unitary state is a state governed as a single power in which the central government is ultimately supreme. The central government may create (or abolish) administrative divisions (sub-national units). Such units exercise only the powers that the central government chooses to delegate. Although  political power may be delegated through devolution to regional or local governments by statute, the central government may abrogate the acts of devolved governments or curtail (or expand) their powers. A large majority of the world's states (166 of the 193 UN member states) have a unitary system of government.
Unitary states stand in contrast with
federations, also known as federal states. In federations, the provincial governments share powers with the central government as equal actors through a written constitution, to which the consent of both is required to make amendments. This means that the sub-national units have a right of existence and powers that cannot be unilaterally changed by the central government.
United Kingdom of Great Britain and Northern Ireland is an example of a unitary state. Scotland, Wales and Northern Ireland have a degree of autonomous devolved power, but such power is delegated by the Parliament of the United Kingdom, which may enact laws unilaterally altering or abolishing devolution ( England does not have any devolved power). Similarly in the Kingdom of Spain, the devolved powers are delegated through the central government. Many unitary states have no areas possessing a degree of autonomy.  In such countries, sub-national regions cannot decide their own laws. Examples are  Romania, Ireland and Norway.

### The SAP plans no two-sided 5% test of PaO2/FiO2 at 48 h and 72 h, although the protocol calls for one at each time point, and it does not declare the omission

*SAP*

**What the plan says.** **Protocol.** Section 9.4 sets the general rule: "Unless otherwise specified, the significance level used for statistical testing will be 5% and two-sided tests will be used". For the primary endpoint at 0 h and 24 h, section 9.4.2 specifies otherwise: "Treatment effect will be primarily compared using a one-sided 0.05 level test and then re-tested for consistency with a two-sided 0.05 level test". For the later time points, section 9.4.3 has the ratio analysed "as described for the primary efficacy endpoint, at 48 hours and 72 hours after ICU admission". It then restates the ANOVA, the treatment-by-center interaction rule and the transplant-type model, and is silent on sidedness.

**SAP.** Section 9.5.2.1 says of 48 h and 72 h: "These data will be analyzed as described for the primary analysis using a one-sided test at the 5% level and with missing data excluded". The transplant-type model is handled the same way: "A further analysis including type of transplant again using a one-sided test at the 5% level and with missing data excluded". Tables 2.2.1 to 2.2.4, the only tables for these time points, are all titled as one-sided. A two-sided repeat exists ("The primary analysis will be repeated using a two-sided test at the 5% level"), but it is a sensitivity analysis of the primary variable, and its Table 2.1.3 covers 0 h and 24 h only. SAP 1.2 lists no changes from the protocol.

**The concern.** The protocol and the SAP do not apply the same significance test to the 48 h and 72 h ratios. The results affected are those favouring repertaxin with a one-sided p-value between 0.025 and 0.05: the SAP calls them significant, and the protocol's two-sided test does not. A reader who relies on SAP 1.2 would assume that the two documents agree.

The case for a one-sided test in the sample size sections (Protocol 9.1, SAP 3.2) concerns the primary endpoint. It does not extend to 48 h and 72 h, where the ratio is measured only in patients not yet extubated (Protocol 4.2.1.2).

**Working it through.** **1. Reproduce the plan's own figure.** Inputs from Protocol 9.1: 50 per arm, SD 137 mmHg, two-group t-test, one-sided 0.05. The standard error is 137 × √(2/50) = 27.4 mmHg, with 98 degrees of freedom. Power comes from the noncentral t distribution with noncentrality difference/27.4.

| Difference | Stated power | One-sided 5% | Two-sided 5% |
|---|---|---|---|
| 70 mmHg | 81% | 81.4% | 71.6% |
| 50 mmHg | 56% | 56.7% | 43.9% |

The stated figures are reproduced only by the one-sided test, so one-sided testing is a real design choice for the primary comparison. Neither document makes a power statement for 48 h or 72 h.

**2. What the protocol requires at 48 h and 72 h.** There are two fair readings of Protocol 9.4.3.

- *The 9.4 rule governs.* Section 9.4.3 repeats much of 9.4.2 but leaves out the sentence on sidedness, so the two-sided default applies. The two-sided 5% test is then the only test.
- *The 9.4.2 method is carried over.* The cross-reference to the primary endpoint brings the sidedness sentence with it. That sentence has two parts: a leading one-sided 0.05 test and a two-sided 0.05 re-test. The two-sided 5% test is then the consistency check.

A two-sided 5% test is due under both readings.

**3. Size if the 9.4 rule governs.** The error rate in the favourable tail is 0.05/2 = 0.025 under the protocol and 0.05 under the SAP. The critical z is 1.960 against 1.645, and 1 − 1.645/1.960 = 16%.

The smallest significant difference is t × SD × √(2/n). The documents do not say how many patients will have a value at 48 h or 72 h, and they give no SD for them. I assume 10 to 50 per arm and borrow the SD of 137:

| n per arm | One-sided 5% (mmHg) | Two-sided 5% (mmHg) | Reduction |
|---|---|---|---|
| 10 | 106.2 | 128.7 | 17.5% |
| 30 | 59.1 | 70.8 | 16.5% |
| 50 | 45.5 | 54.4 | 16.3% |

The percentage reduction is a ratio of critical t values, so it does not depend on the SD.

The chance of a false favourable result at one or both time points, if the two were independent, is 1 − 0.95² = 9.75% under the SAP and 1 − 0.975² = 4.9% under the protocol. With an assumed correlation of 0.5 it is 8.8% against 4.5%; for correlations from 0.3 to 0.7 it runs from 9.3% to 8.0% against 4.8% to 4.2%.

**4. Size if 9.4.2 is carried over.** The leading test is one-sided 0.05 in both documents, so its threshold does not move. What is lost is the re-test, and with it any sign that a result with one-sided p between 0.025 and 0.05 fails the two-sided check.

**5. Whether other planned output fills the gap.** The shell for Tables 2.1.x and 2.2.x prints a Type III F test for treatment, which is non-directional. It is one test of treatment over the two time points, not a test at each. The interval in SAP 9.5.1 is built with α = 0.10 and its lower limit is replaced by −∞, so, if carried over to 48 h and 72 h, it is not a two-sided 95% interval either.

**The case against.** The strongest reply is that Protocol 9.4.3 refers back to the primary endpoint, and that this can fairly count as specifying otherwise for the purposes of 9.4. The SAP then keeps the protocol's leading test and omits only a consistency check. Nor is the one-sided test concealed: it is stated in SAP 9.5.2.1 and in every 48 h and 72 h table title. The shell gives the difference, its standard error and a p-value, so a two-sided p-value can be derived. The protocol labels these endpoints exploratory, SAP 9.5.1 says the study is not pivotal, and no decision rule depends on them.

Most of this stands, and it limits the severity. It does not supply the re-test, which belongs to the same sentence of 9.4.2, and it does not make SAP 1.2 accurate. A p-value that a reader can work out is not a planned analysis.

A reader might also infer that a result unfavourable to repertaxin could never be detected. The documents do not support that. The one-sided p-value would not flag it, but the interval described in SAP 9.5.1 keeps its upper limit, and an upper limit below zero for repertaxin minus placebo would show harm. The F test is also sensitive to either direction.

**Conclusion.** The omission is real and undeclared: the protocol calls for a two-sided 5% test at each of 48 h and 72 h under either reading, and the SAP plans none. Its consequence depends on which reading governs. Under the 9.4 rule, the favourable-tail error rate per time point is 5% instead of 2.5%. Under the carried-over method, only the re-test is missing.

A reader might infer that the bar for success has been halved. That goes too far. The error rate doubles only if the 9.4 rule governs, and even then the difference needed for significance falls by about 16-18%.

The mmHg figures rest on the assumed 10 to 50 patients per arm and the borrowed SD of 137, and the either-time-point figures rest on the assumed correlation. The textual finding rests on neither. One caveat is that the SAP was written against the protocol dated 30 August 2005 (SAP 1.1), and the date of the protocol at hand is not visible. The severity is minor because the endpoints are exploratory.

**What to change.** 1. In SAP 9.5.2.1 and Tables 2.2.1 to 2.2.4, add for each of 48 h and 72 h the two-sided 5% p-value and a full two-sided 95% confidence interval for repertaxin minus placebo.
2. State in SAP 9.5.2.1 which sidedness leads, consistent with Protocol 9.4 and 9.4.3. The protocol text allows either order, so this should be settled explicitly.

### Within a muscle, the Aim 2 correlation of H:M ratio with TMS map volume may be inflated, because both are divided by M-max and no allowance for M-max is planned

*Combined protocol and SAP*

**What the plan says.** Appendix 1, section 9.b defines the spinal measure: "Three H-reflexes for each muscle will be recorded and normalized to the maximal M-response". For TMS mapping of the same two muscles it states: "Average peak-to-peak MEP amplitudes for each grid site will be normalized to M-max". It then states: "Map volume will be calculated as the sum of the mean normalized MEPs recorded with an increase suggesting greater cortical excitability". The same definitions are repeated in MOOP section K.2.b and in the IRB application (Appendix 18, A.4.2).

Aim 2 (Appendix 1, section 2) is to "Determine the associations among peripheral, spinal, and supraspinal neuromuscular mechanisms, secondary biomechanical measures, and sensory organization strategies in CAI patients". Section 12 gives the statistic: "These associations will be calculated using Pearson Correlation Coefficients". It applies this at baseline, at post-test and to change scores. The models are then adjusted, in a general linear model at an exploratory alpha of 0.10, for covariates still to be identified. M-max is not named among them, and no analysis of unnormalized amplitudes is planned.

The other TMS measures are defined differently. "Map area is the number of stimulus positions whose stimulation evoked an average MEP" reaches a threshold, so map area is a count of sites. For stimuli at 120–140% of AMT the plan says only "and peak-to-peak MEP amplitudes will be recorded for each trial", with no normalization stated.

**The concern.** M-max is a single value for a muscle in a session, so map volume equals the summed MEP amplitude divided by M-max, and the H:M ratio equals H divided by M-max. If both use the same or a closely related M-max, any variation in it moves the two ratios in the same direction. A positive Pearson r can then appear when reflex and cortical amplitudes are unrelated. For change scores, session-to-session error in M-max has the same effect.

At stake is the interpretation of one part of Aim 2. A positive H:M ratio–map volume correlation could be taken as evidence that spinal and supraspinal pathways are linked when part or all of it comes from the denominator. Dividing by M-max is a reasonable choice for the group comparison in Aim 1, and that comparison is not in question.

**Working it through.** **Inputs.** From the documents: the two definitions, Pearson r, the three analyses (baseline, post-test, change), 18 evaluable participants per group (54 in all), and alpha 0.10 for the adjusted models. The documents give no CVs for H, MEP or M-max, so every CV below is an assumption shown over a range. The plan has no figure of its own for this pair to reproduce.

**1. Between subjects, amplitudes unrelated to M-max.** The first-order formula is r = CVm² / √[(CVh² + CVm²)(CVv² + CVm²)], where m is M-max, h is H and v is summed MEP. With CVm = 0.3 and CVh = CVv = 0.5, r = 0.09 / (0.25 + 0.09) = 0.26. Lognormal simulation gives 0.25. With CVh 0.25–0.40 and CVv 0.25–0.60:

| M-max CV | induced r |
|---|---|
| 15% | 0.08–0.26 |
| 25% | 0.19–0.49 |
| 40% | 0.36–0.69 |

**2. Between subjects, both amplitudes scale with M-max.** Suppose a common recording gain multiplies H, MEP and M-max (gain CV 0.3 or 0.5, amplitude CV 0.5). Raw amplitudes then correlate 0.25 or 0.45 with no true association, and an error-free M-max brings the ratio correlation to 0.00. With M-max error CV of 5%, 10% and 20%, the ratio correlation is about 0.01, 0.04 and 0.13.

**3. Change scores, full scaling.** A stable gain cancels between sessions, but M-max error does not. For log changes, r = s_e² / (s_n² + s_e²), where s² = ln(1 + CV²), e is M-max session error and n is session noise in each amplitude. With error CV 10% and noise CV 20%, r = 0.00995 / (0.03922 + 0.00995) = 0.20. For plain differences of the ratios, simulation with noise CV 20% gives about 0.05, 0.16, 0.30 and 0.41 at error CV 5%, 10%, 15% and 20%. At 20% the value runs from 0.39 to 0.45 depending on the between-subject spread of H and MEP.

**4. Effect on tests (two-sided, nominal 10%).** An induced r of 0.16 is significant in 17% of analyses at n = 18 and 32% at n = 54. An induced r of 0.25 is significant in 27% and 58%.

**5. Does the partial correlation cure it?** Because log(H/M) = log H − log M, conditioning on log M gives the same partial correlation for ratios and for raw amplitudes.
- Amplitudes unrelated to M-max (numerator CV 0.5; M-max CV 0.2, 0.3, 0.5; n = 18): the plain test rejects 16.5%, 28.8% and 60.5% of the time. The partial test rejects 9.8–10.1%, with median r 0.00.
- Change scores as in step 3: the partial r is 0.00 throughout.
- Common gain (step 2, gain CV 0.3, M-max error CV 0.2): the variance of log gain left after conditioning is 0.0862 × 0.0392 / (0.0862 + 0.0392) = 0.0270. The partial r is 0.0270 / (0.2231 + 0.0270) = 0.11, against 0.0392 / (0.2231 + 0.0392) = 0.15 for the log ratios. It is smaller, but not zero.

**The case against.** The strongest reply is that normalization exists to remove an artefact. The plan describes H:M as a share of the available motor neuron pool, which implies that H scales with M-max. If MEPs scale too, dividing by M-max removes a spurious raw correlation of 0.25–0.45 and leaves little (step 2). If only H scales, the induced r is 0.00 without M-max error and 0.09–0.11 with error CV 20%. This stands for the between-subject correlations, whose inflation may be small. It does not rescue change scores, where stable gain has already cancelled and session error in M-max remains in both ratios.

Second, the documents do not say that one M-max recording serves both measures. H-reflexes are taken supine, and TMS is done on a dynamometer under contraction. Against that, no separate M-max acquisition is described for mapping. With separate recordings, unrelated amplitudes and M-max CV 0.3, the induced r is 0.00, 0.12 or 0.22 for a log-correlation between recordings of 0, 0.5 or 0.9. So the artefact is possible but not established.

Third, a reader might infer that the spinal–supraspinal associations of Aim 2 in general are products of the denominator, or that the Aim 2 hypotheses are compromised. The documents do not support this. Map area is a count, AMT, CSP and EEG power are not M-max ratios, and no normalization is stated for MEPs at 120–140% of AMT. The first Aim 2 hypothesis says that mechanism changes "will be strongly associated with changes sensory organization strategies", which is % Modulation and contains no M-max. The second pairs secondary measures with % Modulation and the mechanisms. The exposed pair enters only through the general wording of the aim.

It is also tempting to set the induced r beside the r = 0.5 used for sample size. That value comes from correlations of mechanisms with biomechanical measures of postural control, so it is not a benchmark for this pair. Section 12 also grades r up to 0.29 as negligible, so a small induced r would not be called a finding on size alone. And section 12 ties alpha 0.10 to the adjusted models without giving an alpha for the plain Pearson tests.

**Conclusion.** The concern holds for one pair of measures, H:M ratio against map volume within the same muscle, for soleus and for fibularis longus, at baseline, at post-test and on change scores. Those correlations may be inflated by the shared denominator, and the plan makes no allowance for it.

The pathway of regional integration or separation
List of unitary republics and unitary kingdoms
Italics: States with limited recognition from other sovereign states or intergovernmental organizations.
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^ Devolution within a unitary state, like federalism may be symmetrical, with all sub-national units having the same powers and status, or asymmetric, with sub-national units varying in their powers and status.
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Svalbard has even less autonomy than the mainland. It is directly controlled by the government and has no local rule.
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